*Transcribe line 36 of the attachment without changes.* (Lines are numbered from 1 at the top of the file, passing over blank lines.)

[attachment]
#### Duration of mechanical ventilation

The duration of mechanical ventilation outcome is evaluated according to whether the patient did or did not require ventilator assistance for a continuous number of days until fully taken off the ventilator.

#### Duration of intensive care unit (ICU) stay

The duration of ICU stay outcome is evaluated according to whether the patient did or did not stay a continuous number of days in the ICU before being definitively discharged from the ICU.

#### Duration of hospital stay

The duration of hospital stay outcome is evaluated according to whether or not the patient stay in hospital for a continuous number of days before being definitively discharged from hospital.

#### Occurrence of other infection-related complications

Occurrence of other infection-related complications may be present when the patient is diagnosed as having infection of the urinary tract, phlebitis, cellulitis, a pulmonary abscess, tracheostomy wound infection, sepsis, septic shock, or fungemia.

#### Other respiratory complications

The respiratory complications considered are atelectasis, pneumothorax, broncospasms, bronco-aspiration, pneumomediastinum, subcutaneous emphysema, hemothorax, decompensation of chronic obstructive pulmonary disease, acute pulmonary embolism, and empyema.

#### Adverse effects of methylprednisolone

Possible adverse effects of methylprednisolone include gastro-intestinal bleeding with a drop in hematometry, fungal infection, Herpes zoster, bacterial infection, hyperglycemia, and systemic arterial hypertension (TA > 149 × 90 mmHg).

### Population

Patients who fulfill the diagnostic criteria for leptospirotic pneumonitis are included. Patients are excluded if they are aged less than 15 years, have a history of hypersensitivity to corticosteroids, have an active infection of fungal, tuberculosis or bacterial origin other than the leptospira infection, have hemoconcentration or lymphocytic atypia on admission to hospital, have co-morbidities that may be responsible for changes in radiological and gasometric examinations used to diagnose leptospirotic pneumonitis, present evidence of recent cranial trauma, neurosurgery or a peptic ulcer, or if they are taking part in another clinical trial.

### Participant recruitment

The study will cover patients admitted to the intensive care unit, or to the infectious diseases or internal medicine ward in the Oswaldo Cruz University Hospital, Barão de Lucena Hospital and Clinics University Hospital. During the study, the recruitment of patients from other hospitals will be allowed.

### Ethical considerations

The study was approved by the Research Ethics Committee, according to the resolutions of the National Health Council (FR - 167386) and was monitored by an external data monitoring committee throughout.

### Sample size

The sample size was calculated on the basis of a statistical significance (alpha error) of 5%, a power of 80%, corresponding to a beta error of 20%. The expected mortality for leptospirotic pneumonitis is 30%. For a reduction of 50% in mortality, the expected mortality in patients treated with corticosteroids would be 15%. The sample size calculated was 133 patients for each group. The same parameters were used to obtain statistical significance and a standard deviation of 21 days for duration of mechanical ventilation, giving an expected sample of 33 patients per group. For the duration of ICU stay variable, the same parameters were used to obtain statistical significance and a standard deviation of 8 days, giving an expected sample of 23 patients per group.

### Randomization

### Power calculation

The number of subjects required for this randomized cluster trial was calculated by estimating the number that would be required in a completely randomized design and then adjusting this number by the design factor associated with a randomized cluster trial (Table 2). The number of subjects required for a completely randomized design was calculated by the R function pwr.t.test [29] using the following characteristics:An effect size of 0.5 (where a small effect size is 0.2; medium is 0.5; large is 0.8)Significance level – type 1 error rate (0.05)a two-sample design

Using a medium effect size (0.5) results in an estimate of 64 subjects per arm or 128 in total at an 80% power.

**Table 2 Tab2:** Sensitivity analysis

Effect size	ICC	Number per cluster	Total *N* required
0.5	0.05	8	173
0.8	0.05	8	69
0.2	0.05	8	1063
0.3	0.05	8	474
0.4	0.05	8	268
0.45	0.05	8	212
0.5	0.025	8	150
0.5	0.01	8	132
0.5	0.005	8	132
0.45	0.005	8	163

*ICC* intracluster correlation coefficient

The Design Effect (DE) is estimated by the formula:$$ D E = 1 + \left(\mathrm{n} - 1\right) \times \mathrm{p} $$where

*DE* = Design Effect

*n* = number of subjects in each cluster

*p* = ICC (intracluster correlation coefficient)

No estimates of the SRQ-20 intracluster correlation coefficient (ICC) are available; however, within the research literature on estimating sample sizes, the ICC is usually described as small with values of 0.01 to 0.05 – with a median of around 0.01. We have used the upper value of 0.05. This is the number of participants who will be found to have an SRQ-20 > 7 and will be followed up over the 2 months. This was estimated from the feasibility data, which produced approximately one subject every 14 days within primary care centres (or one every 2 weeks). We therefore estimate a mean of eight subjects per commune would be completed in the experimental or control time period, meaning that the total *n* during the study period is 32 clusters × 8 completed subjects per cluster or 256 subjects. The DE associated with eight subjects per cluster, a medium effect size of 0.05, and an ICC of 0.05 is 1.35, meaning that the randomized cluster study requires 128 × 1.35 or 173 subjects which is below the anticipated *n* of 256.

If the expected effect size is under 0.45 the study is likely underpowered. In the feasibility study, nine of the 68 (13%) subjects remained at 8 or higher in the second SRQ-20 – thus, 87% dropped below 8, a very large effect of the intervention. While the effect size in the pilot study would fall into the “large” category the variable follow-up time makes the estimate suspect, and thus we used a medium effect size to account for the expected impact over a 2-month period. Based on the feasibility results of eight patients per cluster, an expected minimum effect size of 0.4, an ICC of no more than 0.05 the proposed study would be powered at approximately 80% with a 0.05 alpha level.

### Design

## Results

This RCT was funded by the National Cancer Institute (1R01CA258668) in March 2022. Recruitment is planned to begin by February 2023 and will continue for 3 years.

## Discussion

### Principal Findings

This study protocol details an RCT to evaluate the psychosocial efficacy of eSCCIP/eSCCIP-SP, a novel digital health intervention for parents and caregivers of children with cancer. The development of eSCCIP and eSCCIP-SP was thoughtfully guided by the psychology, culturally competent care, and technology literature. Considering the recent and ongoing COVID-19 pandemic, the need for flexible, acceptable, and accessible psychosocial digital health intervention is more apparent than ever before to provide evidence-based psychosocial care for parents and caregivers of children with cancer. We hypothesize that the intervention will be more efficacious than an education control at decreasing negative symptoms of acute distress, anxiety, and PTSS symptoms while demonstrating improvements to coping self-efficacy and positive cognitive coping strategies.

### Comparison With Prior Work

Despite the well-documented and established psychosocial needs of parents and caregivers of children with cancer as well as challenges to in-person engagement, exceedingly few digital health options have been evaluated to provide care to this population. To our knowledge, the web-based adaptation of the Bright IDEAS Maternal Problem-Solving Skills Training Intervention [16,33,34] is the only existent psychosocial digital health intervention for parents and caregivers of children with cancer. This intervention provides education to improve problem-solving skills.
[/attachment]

0.45	0.005	8	163